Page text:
Jeff Holmquist has been managing editor of the New Richmond News since 2004. He holds a bachelor's degree in journalism and business administration from the University of Wisconsin-River Falls. He has previously worked as editor in Wadena, Minn.; Detroit Lakes, Minn.; Hutchinson, Minn.; and Bloomington, Minn. He also was previously owner of the Osceola Sun, Stillwater Courier and Scandia Messenger along with his wife. Together they previously founded and published The Old Times newspaper for antiques and collectibles collectors; and Up!, a Christian magazine of hope and encouragement.
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It didn't matter that it was one of the coldest days of the winter. Jean Bloom of rural Somerset had to get to work, and the only mode of transportation available to her was walking shoes. Bloom set out on her two-mile hike to Somerset, hoping a kind motorist might pick her up along the way. "I was desperate to get to my job, but I'm not able to drive," she said. "What can you do? There have been many nights where I've cried over this." The 55-year-old woman who suffers from arthritis eventually made it to work.
The critics appear to have been silenced. The New Richmond Area YMCA signed its first lease with the City of New Richmond on March 8, 2004. Now, a year later, things are going better than anyone could have imagined. According to Executive Director Darian Blattner, the YMCA membership numbers are well ahead of early projections. Through Feb. 24, the local facility has 3,313 members (or 1,269 membership units). That compares with 301 members (121 membership units) at the end of April last year. "We're considerably ahead of where we thought we'd be," Blattner said.
The vague graffiti, written upside down in pencil and located in a stairwell, could have been there for years. But a New Richmond Middle School student accidentally came across a note which read "I have a bomb." The student reported the graffiti at 2:53 p.m. Tuesday, Feb. 22. Because the school day was just about complete, officials decided not to order an immediate evacuation of the building. It likely would not have sped up the process of students leaving the building anyway, said Principal Mike Ballard.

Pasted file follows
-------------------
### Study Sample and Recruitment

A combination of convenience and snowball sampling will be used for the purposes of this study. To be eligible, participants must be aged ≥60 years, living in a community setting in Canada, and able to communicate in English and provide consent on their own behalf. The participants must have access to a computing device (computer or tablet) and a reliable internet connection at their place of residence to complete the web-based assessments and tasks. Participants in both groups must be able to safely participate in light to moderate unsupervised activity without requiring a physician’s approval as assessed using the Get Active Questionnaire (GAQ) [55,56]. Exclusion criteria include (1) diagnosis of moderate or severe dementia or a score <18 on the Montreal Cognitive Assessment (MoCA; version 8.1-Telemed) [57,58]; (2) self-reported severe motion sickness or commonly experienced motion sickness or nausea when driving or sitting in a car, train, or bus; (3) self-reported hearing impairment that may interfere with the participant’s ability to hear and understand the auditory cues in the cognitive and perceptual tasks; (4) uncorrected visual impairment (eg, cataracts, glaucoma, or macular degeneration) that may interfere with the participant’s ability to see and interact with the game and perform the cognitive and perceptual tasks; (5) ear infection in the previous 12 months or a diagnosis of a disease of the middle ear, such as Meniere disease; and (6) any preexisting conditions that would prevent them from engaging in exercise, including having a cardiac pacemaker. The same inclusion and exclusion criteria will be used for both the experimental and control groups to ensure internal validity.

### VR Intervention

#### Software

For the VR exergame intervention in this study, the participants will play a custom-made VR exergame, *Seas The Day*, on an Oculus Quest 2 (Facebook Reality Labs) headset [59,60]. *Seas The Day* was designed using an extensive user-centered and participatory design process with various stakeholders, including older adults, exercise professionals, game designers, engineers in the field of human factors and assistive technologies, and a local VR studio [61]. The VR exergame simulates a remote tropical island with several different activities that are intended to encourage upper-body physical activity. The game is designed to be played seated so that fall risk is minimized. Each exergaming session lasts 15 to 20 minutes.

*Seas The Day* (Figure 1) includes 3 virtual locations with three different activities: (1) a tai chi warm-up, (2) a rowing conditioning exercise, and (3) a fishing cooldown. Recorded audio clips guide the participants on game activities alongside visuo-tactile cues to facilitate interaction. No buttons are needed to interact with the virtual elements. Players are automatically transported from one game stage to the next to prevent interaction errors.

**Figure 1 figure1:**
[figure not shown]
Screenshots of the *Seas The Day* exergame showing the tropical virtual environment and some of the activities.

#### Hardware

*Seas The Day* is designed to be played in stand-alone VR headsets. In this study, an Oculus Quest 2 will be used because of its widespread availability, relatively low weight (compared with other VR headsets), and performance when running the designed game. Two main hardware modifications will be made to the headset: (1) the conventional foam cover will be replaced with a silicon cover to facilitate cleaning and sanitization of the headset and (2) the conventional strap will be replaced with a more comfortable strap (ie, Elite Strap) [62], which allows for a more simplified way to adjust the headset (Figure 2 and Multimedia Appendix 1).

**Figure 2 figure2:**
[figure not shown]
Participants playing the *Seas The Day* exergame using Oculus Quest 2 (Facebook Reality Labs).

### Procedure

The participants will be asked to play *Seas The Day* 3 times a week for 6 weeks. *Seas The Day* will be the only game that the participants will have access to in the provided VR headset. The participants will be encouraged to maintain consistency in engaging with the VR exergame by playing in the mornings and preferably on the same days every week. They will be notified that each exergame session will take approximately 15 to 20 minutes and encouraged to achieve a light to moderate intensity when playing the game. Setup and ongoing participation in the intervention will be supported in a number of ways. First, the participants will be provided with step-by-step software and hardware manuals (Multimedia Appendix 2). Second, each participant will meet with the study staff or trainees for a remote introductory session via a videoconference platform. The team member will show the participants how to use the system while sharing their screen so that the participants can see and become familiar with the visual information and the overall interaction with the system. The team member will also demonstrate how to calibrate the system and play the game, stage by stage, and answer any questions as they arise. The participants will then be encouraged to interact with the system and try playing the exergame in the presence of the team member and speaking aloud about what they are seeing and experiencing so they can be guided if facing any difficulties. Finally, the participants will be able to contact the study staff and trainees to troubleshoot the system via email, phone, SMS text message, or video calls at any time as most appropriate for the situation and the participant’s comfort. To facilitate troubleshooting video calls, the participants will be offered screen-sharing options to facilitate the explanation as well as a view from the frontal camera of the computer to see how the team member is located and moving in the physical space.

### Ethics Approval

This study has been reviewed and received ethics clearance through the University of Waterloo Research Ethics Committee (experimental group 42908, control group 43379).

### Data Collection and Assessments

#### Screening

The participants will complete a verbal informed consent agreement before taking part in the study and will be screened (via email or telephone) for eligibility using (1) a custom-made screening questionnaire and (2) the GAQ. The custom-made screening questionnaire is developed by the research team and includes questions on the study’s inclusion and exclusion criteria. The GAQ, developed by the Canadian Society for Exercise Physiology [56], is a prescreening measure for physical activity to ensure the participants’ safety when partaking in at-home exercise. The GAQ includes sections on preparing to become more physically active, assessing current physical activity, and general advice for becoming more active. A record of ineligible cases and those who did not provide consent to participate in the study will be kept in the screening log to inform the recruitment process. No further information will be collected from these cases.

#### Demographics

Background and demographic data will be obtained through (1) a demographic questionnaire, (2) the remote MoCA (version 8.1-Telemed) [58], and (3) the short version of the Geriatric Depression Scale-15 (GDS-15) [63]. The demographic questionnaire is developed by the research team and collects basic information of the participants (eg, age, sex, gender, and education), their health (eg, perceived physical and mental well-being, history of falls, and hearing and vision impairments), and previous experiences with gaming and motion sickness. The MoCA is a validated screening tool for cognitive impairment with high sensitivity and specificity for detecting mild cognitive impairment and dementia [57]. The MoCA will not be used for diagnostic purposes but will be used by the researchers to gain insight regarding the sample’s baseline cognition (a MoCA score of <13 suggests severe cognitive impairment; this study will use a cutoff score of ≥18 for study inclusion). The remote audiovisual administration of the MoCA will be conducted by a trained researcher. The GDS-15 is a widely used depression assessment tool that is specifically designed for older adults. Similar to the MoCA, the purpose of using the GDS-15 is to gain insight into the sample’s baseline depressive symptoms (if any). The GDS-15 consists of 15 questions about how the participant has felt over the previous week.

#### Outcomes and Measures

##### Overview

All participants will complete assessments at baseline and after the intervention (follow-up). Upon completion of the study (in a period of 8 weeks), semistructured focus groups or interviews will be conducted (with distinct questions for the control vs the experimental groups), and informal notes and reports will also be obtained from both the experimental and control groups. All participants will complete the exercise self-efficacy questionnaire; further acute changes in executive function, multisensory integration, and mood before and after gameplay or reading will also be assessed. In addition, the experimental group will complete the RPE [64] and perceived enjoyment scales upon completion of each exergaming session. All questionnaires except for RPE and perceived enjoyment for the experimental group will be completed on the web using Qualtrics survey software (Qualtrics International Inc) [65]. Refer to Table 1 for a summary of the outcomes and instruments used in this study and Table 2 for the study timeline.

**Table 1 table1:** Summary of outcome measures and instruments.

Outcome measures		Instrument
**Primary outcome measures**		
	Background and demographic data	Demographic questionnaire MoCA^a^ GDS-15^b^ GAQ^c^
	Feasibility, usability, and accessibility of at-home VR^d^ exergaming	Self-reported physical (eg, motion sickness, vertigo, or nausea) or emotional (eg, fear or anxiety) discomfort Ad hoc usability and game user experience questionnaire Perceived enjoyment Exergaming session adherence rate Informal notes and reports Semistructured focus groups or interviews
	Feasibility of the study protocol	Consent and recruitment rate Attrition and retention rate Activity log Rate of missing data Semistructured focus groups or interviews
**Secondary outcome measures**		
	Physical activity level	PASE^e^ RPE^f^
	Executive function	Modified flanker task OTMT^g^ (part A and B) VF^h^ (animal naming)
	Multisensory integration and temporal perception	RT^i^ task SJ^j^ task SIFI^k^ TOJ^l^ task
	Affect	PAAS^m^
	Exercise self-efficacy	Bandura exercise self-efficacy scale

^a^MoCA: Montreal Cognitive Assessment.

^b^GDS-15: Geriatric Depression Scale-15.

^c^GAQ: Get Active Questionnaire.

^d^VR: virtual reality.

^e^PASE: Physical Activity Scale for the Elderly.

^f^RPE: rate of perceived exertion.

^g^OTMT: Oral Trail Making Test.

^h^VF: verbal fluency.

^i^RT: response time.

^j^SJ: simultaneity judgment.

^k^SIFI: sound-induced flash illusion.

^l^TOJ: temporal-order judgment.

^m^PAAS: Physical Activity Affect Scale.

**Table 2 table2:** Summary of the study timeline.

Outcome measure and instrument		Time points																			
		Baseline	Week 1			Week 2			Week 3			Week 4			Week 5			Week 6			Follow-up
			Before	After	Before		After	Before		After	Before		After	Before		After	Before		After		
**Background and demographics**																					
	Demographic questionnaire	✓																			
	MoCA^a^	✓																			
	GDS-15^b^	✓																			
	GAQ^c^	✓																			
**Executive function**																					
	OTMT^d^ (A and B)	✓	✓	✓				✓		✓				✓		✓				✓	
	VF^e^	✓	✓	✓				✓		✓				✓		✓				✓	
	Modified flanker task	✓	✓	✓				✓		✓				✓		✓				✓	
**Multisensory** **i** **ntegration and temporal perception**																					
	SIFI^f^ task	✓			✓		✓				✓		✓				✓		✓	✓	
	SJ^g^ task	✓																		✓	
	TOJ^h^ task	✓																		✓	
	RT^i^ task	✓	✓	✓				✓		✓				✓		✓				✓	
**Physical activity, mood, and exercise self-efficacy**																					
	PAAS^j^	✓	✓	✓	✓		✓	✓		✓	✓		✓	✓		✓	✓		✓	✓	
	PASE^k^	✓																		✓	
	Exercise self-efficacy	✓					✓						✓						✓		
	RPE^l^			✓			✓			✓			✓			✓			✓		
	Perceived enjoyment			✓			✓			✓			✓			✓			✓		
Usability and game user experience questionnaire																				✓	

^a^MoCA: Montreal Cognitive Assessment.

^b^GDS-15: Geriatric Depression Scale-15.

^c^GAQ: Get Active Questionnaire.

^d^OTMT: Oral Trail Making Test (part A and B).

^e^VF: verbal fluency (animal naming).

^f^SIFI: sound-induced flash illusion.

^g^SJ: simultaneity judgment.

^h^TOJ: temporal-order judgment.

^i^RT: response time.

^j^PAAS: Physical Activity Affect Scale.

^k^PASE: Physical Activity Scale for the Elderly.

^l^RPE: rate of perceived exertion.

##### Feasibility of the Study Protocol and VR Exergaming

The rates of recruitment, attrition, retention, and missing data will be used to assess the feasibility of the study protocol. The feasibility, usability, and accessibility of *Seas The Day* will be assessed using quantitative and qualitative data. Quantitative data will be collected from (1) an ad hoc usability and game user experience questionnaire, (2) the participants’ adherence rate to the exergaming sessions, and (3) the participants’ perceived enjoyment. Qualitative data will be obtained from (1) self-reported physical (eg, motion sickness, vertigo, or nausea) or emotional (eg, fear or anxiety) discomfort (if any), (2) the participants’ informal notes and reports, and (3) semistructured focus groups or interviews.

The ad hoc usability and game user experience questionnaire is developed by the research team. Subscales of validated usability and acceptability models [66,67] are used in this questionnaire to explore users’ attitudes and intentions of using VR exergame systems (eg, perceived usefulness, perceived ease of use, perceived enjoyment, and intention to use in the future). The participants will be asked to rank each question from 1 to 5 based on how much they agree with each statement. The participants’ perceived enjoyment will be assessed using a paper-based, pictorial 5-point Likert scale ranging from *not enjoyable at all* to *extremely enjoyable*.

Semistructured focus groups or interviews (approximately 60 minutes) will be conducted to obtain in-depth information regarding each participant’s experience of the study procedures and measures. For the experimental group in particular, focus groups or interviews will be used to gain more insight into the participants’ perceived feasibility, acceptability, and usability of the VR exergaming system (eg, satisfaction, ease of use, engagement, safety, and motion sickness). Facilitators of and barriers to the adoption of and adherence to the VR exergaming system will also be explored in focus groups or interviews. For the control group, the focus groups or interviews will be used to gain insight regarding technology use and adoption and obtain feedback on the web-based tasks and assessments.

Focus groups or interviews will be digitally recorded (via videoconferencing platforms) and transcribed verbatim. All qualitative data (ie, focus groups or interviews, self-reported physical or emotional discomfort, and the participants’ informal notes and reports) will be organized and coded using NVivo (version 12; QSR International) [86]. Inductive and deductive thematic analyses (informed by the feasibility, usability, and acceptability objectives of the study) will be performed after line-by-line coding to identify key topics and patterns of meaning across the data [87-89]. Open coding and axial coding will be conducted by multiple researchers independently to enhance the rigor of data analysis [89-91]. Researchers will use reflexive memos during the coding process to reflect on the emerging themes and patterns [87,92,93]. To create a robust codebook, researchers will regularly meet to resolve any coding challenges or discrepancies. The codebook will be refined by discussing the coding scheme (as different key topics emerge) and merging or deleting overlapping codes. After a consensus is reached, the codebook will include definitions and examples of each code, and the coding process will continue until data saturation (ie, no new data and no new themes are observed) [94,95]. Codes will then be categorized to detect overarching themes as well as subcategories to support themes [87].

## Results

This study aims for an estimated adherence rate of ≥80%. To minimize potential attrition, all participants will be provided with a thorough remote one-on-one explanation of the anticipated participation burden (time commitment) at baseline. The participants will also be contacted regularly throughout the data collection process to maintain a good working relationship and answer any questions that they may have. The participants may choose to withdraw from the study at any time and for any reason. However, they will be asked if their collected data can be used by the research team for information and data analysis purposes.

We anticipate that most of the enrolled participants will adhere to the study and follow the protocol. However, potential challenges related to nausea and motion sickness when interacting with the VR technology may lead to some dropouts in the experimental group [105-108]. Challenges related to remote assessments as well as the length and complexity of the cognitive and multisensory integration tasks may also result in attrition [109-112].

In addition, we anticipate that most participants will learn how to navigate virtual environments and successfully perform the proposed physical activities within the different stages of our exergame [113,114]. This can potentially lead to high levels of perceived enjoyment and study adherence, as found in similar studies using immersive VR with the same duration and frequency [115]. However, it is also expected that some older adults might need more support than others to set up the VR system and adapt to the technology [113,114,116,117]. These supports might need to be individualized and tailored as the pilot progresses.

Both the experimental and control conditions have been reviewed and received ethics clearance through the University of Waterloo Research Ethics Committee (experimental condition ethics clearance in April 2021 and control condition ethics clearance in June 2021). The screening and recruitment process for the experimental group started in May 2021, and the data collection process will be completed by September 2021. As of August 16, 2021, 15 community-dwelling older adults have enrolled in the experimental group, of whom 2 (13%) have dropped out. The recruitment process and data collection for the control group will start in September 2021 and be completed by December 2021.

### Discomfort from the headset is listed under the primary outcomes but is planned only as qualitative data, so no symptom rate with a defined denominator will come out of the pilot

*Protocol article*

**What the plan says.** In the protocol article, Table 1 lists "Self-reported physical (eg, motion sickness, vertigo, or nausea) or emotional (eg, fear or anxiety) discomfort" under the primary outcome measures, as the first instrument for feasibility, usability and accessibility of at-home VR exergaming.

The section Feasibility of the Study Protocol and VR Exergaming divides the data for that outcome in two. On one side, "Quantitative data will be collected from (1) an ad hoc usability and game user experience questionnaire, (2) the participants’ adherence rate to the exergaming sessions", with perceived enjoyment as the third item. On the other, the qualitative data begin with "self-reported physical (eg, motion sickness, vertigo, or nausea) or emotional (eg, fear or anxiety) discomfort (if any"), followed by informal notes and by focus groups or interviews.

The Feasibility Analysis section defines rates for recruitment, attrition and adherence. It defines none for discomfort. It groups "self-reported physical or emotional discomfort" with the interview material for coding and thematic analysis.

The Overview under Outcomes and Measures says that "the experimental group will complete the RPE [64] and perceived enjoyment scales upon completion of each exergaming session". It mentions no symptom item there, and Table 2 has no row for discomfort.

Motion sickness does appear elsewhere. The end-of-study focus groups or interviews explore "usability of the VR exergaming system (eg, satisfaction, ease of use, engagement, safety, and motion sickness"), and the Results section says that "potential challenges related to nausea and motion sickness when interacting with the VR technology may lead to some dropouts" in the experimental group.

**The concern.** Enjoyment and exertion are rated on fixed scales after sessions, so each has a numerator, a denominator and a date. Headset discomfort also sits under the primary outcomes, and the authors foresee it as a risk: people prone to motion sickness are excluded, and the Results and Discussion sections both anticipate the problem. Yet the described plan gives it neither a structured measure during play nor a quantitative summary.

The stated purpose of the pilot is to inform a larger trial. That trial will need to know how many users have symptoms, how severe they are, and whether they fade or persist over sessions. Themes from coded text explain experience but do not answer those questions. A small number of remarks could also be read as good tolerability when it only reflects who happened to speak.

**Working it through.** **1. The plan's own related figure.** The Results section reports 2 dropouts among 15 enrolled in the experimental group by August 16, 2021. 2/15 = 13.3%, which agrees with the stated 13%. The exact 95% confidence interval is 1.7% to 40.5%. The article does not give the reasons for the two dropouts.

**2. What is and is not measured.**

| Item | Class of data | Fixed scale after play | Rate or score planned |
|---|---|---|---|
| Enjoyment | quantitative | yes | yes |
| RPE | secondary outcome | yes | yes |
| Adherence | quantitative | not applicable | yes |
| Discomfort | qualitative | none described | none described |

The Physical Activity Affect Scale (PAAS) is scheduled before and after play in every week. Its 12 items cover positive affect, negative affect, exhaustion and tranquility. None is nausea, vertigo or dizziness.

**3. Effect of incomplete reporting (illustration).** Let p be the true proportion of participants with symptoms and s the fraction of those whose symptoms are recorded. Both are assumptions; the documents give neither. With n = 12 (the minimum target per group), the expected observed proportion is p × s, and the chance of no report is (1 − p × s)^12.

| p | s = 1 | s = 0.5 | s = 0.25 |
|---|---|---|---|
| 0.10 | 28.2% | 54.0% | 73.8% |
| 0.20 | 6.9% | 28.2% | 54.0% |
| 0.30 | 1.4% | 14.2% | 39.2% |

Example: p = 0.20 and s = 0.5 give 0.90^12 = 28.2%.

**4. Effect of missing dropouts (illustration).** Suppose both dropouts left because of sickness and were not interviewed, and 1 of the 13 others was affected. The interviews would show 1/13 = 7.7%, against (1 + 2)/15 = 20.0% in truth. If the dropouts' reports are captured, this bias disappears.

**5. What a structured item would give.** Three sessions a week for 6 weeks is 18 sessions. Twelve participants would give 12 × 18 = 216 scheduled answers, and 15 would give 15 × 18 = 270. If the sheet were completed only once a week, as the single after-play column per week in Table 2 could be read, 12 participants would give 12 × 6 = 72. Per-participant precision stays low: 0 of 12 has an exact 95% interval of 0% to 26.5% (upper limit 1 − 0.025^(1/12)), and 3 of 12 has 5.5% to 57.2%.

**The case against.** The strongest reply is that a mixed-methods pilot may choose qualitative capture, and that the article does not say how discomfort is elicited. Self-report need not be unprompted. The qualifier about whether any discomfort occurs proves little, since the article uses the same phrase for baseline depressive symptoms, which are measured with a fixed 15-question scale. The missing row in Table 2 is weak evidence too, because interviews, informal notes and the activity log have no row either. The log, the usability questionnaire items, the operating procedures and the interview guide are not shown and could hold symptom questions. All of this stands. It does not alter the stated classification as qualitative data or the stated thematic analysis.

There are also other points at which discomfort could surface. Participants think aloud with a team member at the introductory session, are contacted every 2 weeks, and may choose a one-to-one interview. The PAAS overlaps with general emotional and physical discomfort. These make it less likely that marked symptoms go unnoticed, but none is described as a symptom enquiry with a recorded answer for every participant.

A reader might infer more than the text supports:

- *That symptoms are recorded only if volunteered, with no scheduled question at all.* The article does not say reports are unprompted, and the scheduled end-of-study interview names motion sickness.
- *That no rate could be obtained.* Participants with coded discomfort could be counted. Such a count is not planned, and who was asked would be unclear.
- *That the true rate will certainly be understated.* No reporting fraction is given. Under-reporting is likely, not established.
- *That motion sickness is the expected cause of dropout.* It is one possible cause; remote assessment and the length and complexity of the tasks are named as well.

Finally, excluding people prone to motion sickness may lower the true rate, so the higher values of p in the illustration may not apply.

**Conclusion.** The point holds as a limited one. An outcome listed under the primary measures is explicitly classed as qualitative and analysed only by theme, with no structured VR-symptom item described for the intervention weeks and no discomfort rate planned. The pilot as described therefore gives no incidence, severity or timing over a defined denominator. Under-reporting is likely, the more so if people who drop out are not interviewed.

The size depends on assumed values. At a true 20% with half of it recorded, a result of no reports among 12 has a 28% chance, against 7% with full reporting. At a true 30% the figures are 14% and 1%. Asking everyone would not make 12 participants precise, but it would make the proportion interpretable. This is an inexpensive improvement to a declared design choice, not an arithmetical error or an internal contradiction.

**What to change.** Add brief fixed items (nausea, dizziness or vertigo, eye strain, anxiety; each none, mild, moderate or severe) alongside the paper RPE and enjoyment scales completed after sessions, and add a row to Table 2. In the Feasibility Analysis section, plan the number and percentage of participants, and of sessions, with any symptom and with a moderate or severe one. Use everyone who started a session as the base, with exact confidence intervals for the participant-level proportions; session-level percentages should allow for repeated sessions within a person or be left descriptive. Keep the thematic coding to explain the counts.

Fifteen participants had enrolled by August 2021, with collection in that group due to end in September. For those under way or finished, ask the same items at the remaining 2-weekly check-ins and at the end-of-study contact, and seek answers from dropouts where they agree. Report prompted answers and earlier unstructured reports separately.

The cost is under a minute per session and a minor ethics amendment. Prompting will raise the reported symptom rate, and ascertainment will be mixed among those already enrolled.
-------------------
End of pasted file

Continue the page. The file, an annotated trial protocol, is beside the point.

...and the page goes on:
Showing school pride just got a little easier. The National Honor Society at New Richmond High School has opened a new online Tiger clothing and accessories store. According to Trish Moberg, Honor Society advisor, the online approach to offering school apparel is catching on fast. "We're trying to promote positive school spirit," she said. "We want everyone to show their school pride." About 20 orders have been placed with the clothing company already, and the store has yet to be promoted much.
The panic button over the selection of 208 acres of land for a future school campus may have been pushed prematurely. On a 78-23 vote at a Special Annual Meeting of the New Richmond school district, local residents approved the tract northeast of the airport as the preferred site of a new high school and future buildings. The vote capped a wild few days, which found school board members taking airplane rides and school officials conducting whirlwind meetings. District, city and airport officials were scrambling to determine if the property was suitable for new buildings.
The seeds of future careers were planted Thursday at the annual New Richmond Middle School Career Fair. Now it's up to the students to choose a path and begin to promote growth and skills. The Career Fair has been around for more than a decade. It's a joint effort between the school district, New Richmond Area Chamber of Commerce and B.I.C.E.P. (Business, Industry, Community, Education, Parents organization). Students were provided a list of about 30 visiting business people and were allowed to listen to several presentations during their allotted time.
New group promotes positive leadership There were no zombies at last Thursday's girls basketball game in New Richmond.
Mary Lou Pabst is convinced she had help from above in winning $10,000. When she opened an envelope from the American Legion late last year, Pabst noted the sweepstakes tickets but set them aside. Her husband, a long-time American Legion member, had died March 19 and she doubted she'd enter the drawing. "I couldn't decide if I should send the tickets in or not," she said. "I have a feeling my husband reached down and told me to do it." It's a good thing she did.
Governor Jim Doyle's Jan. 12 State of the State address was a big deal among politicians in Madison. It was not such a big deal in New Richmond or St. Croix County. "I'm wondering how many people from this area actually saw it," said David Schnitzler, mayor of New Richmond. "I didn't watch it all myself." The lack of enthusiasm for the annual gubernatorial address was echoed throughout the community and county. Most local residents avoided commenting on Gov.
So now we're supposed to exercise up to 90 minutes a day if we want to remain healthy, productive people. That's the recommendation of the U.S. Department of Health and Human Services and the Department of Agriculture. Tommy Thompson, the outgoing commissioner of Health and Human Services, announced the new U.S. Dietary Guidelines at a press conference Wednesday.